W3C home > Mailing lists > Public > public-webpayments@w3.org > September 2013

Re: Standards Making 101 (was: Re: Tradehill Bitcoin exchange shut down for 2nd time in 2 years)

From: Joseph Potvin <jpotvin@opman.ca>
Date: Tue, 10 Sep 2013 09:37:52 -0400
Message-ID: <CAKcXiSqVmwGb_MfG9p20MFU3G1ehtStMcpiBT8o_Wu3nwFYeZg@mail.gmail.com>
To: Web Payments CG <public-webpayments@w3.org>
Manu, I shared your list of good practices for standards development &
maintenance with a colleague who's long been active with the IETF
"Michael Richardson" <mcr+ietf at sandelman.ca>.  He adds...

"I will add another important thing: the 1.0 has to anticipate the
upgrade to 2.0 and beyond."

On Mon, Sep 9, 2013 at 10:52 PM, Manu Sporny <msporny@digitalbazaar.com> wrote:
> On 09/09/2013 09:48 AM, Ricardo Varela wrote:
>> Some of the existing regulations are there to contemplate "use cases"
>> that some projects may not have had to face yet and I think its not
>> so wise to quickly disregard them all as "no longer relevant"
>
> +1
>
>> On that note: I think it's important to separate the different areas
>> in WebPayments that have to do with payment technologies, regulation,
>> and virtual currencies.
>
> +1
>
>> I don't see why we have such a zeal in linking all of those together.
>> Are we saying that there will be no WebPayments standard until we
>> have fully operational virtual currencies?
>
> Definitely not. I don't think anyone is saying that all of this stuff is
> linked together such that we can't make reasonable progress based on the
> practicalities of the regulatory environment today.
>
>> In the meantime, my opinion is that it would be good that at least
>> some parts of those web payments find their way to real users out
>> there, even if they have to be built over the "old" payment
>> infrastructures
>
> Yes, absolutely. As we've seen, even most of the virtual/alt currencies
> layer over the old payment infrastructure. That's going to be the way it
> is for decades to come.
>
> For those of you that are not familiar with the process of creating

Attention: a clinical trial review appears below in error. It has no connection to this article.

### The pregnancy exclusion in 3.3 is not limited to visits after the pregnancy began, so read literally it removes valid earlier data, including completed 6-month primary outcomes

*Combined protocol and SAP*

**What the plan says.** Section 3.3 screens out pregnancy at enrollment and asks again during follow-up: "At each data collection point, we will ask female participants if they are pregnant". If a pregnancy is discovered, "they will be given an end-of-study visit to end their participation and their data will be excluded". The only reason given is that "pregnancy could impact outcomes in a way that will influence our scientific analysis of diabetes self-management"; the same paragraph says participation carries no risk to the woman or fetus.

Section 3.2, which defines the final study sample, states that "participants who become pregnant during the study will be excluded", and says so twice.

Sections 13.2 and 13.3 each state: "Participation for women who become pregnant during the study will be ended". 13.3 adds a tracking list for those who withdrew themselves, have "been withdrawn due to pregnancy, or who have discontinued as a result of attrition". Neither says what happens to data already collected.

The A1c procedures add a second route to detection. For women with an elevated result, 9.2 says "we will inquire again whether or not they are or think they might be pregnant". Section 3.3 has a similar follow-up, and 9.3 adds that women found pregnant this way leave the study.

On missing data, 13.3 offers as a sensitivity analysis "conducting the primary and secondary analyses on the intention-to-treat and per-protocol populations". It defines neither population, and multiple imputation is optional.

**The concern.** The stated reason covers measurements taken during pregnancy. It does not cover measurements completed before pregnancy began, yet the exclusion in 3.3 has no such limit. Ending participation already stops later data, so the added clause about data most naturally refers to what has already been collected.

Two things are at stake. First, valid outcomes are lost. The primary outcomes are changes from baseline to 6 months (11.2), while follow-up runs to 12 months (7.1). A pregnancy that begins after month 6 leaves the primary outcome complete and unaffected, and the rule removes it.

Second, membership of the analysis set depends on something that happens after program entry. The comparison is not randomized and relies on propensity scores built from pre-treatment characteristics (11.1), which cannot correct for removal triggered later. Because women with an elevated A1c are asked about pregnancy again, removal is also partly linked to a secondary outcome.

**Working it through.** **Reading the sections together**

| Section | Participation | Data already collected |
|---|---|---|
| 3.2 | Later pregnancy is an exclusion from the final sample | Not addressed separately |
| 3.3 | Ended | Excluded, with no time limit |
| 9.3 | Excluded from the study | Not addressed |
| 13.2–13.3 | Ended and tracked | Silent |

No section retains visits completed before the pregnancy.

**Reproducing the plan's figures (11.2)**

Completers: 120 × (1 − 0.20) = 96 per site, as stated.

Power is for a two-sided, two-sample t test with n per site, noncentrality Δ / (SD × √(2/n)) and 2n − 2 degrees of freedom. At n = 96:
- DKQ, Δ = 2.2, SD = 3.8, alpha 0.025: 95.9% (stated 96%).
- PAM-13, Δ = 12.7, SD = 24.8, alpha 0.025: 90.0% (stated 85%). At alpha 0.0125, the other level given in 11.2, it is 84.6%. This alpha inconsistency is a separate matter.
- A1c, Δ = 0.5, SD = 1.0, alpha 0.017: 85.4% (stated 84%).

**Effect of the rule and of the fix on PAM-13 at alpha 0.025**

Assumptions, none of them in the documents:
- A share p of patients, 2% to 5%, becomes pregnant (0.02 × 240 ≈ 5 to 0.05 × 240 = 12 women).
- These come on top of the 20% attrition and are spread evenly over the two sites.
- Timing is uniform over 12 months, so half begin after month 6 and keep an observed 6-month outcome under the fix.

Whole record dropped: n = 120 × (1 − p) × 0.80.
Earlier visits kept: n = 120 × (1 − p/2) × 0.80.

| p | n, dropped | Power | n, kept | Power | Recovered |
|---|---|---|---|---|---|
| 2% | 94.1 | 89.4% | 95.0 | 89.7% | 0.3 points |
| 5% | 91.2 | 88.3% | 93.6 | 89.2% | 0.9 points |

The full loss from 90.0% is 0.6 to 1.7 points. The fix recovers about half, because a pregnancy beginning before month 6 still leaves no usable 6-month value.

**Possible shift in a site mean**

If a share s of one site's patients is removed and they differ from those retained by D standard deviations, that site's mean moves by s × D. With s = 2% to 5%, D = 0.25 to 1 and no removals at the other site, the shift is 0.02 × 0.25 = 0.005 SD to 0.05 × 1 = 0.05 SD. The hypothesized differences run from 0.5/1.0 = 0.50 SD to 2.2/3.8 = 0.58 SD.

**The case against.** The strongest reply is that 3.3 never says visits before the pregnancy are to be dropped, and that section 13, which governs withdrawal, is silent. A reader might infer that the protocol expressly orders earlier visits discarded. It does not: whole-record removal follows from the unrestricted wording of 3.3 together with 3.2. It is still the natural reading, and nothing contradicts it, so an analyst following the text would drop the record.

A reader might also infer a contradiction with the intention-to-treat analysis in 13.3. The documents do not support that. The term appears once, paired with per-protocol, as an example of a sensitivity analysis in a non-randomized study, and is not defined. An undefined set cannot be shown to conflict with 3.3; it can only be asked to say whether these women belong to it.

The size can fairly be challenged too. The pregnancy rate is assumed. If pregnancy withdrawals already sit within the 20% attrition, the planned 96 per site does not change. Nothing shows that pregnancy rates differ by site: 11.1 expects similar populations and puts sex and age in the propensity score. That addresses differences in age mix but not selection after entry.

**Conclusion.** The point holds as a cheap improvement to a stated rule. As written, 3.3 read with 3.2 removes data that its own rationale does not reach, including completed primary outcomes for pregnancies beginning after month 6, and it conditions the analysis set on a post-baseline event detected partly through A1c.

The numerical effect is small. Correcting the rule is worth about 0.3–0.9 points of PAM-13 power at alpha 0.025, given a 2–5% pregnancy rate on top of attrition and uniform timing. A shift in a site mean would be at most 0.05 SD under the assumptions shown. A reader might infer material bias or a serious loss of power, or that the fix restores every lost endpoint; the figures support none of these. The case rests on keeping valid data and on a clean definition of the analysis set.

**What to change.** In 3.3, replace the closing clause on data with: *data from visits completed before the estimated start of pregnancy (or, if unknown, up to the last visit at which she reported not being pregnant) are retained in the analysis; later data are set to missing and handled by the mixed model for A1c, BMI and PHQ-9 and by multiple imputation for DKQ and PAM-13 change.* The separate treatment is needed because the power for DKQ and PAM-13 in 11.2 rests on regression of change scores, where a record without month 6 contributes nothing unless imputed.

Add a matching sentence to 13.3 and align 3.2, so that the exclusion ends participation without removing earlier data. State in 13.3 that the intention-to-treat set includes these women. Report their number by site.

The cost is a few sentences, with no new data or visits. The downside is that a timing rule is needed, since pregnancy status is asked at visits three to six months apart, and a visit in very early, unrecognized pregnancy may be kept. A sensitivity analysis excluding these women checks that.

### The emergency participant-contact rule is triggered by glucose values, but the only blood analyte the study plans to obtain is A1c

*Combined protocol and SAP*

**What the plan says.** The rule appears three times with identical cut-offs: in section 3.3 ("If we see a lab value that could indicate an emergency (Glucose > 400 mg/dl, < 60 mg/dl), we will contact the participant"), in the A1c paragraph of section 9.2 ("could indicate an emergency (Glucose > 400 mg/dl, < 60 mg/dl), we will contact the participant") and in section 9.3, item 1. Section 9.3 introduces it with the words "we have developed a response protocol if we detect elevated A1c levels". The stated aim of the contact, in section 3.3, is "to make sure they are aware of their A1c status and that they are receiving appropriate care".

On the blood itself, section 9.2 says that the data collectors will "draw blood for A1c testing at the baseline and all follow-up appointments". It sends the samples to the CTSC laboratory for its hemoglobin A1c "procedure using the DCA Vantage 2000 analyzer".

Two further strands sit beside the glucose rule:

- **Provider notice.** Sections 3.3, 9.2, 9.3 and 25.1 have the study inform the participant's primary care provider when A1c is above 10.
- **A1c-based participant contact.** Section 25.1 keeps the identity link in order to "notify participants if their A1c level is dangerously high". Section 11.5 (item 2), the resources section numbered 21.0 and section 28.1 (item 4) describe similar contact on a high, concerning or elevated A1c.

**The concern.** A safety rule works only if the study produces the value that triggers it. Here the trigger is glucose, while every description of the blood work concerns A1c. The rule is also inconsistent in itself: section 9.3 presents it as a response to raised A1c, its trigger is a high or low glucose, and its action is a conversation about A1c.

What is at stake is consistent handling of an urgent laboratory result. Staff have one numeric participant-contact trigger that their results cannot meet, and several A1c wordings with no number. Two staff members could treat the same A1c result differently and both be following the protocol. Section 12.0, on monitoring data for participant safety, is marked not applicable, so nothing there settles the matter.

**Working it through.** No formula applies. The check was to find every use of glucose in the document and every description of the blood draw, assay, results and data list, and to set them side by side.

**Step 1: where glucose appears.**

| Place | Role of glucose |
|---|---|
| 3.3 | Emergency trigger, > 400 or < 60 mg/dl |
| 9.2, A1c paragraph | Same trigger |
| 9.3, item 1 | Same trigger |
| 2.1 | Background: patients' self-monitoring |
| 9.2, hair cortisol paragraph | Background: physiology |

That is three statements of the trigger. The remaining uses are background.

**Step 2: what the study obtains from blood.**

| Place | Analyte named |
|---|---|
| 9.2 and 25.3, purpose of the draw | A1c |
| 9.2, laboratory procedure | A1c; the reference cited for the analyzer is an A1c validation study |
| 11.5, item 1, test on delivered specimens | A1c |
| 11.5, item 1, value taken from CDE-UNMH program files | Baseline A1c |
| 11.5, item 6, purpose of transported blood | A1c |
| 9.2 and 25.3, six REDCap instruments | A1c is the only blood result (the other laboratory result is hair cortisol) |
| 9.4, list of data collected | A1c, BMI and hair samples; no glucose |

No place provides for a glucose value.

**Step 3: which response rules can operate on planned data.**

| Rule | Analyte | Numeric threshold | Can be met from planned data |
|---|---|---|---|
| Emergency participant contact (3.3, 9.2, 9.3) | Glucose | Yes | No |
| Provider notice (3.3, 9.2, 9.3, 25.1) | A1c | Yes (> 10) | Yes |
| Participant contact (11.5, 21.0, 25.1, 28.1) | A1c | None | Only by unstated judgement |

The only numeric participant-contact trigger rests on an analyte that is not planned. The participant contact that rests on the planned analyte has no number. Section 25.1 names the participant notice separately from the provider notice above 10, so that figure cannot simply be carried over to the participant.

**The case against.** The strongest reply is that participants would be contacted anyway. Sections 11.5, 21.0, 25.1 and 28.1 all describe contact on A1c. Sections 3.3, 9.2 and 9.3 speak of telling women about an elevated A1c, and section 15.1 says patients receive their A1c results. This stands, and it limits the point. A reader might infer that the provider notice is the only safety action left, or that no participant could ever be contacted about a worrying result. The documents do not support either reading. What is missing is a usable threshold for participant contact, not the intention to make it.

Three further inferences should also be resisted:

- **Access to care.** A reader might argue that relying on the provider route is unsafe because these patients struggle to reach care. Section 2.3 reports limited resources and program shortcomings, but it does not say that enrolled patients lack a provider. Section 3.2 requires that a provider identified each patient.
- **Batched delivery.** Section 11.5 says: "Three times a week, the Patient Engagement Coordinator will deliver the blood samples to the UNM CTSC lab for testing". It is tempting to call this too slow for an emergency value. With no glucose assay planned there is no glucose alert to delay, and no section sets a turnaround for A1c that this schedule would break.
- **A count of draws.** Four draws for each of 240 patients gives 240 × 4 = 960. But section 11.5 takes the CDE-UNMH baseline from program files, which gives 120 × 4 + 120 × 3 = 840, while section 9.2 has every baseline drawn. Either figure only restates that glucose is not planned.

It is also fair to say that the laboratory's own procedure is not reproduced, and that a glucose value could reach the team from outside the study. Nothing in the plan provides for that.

> world standards, what Ricardo is getting at is very important to
> internalize.
>
> To make progress toward something that will be a world standard takes a
> tremendous amount of focused effort. You have to be practical about it,
> which means that only a handful of the things we're trying to address
> are going to be addressed in the 1.0 specifications. In general:
>
> Troubled standards:
>
> 1. Place design purity over practicality (XHTML2)
> 2. Don't have an active community behind them (GRDDL)
> 3. Are more complex than the task requires (SOAP)
> 4. Misunderstand the target audience (RDF/XML)
> 5. Try to do too much (WSDL)
> 6. Are created in the Working Group, w/ no industry feedback loop (P3P)
> 7. Has a timeline that is not restricted (XHTML2)
>
> Successful standards:
>
> 1. Are messy, but solve real problems in a pragmatic way (HTML5)
> 2. Have active communities behind them (CSS3)
> 3. Are simple, elegant, and reuse what works (JSON)
> 4. Understand the target audience (HTML5)
> 5. Are focused (PNG)
> 6. Are largely done by industry before a Working Group starts (JSON-LD)
> 7. Has a restricted timeline (less than 4 years) to hit 1.0 (JSON-LD)
>
> If what Ricardo is saying is that we should focus on the latter 6 items
> if we want the work that this group is doing to succeed, I couldn't
> agree more.
>
> -- manu
>
> --
> Manu Sporny (skype: msporny, twitter: manusporny, G+: +Manu Sporny)
> Founder/CEO - Digital Bazaar, Inc.
> blog: Meritora - Web payments commercial launch
> http://blog.meritora.com/launch/
>



-- 
Joseph Potvin
Operations Manager | Gestionnaire des opérations
The Opman Company | La compagnie Opman
http://www.projectmanagementhotel.com/projects/opman-portfolio
jpotvin@opman.ca
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Received on Tuesday, 10 September 2013 13:38:45 UTC

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